Rare Teton Range bighorn sheep herd in danger


 bighorn sheep
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With an elevation over 13,000’, the Teton Range is home to one of the country’s rarest bighorn sheep herds. It’s an iconic herd that biologists believe has been around since the Ice Age. These animals live high within the Teton Range, eating dried grass and leftover lichen and make a home among the high winds and negative 40-degree temperatures.

“They represent a population that has been there since the last Ice Age,” Biologist Michael Whitfield told the Casper Star Tribune. “They have been isolated and genetically inbred to a degree, but they still represent a success in that they’ve been able to hang on in a very tough environment.”

According to the Casper Star Tribune, Whitfield was the first biologist to prove the Teton Range bighorn herd still existed after the U.S. Forest Service and other agencies “declared them extinct.” When the herd was rediscovered, it was small, ranging between 125 and 150—a low population that worried biologists then. Now, with the population half that size, this rare herd faces possible catastrophe as their winter range shrinks, non-native mountain goats threaten their health and compete for food, and backcountry skiers encroach on their territory.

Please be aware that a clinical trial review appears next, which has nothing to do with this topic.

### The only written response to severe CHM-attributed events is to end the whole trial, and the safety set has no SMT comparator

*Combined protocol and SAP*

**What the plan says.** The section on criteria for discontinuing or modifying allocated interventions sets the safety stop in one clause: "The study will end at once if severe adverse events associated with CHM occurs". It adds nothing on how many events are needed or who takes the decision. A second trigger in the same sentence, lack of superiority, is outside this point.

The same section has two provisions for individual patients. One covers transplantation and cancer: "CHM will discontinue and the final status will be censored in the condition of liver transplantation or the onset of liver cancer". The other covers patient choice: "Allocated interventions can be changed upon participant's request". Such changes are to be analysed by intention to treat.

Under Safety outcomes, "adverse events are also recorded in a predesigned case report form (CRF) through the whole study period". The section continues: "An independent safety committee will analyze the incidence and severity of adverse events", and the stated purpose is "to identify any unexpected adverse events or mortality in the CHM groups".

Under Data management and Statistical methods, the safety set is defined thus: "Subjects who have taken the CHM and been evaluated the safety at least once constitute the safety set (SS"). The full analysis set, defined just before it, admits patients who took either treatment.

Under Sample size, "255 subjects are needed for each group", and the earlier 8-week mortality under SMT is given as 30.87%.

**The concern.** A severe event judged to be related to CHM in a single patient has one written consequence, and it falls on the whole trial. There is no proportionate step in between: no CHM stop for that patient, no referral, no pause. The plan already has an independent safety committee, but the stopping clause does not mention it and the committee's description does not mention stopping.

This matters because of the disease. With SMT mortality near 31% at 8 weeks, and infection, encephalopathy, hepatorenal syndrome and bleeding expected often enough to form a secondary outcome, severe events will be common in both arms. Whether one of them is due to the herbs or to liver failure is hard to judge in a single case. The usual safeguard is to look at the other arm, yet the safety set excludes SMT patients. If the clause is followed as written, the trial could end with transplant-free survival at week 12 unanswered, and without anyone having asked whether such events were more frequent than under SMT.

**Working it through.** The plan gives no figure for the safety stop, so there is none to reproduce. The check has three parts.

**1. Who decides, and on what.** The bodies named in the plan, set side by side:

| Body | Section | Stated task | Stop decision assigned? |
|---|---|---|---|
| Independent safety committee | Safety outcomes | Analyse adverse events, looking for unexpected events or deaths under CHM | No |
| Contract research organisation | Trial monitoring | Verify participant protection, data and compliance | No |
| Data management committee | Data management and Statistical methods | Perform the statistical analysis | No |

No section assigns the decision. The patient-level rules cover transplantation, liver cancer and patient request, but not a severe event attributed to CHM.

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While bighorn sheep are found throughout the West, the Teton Range herd is unique. According to Aly Courtemanch, a wildlife biologist with the Wyoming Game and Fish Department, “the Teton herd is one of the oddest” because it was never lost and then restored; the herd also doesn’t migrate.

“We’ve seen a decline, and I think the concerns we have now have always been concerns to some extent that at some point this population will trend towards blinking out unless we address some of these issues,” says Courtemanch. “Whether that’s in the next few years or the next few decades, having a small population of sheep in there is concerning.”

With the acknowledged threat to the Teton Range herd, figuring out how to save them will be a collaborative project. Prescribed burns to boost habitat, hunting, trapping or relocating mountain goats, and seasonal closures have been discussed, but nothing specific has been decided.

“We’re trying to do the reverse of the typical bureaucratic approach here where an agency issues a statement and recommendations,” Steve Kilpatrick, executive director of the Wyoming Wild Sheep Foundation, told the Casper Star Tribune. “We want to have a community-based recommendation addressing how valuable this herd is to the community.”


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